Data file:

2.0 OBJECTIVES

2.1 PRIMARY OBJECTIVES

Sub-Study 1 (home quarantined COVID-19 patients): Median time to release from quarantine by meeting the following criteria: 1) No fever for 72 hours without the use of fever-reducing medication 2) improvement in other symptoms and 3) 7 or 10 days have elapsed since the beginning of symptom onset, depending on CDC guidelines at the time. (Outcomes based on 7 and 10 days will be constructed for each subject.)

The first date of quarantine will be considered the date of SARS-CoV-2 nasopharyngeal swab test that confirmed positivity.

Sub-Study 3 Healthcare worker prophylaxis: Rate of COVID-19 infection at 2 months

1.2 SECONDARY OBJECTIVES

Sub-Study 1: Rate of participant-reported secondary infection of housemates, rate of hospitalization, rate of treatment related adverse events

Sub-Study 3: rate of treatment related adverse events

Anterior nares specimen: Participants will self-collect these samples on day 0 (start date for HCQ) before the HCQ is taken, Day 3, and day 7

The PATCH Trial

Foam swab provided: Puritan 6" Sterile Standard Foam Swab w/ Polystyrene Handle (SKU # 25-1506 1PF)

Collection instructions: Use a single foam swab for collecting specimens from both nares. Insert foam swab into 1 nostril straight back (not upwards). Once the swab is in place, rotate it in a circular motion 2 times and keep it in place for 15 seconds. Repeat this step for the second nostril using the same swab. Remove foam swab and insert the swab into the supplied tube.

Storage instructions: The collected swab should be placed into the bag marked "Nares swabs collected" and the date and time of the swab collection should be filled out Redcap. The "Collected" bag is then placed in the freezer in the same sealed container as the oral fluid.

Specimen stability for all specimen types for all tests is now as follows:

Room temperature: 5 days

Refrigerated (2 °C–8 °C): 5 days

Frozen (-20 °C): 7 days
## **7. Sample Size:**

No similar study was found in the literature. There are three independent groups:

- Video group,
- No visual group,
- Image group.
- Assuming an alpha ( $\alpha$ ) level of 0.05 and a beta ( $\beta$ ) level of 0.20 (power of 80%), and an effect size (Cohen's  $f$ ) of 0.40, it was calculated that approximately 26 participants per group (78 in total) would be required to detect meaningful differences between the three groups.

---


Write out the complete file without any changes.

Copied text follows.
2.0 OBJECTIVES

2.1 PRIMARY OBJECTIVES

Sub-Study 1 (home quarantined COVID-19 patients): Median time to release from quarantine by meeting the following criteria: 1) No fever for 72 hours without the use of fever-reducing medication 2) improvement in other symptoms and 3) 7 or 10 days have elapsed since the beginning of symptom onset, depending on CDC guidelines at the time. (Outcomes based on 7 and 10 days will be constructed for each subject.)

The first date of quarantine will be considered the date of SARS-CoV-2 nasopharyngeal swab test that confirmed positivity.

Sub-Study 3 Healthcare worker prophylaxis: Rate of COVID-19 infection at 2 months

1.2 SECONDARY OBJECTIVES

Sub-Study 1: Rate of participant-reported secondary infection of housemates, rate of hospitalization, rate of treatment related adverse events

Sub-Study 3: rate of treatment related adverse events

Anterior nares specimen: Participants will self-collect these samples on day 0 (start date for HCQ) before the HCQ is taken, Day 3, and day 7

The PATCH Trial

Foam swab provided: Puritan 6" Sterile Standard Foam Swab w/ Polystyrene Handle (SKU # 25-1506 1PF)

Collection instructions: Use a single foam swab for collecting specimens from both nares. Insert foam swab into 1 nostril straight back (not upwards). Once the swab is in place, rotate it in a circular motion 2 times and keep it in place for 15 seconds. Repeat this step for the second nostril using the same swab. Remove foam swab and insert the swab into the supplied tube.

Storage instructions: The collected swab should be placed into the bag marked "Nares swabs collected" and the date and time of the swab collection should be filled out Redcap. The "Collected" bag is then placed in the freezer in the same sealed container as the oral fluid.

Specimen stability for all specimen types for all tests is now as follows:

Room temperature: 5 days

Refrigerated (2 °C–8 °C): 5 days

Frozen (-20 °C): 7 days
## **7. Sample Size:**

No similar study was found in the literature. There are three independent groups:

- Video group,
- No visual group,
- Image group.
- Assuming an alpha ( $\alpha$ ) level of 0.05 and a beta ( $\beta$ ) level of 0.20 (power of 80%), and an effect size (Cohen's  $f$ ) of 0.40, it was calculated that approximately 26 participants per group (78 in total) would be required to detect meaningful differences between the three groups.

---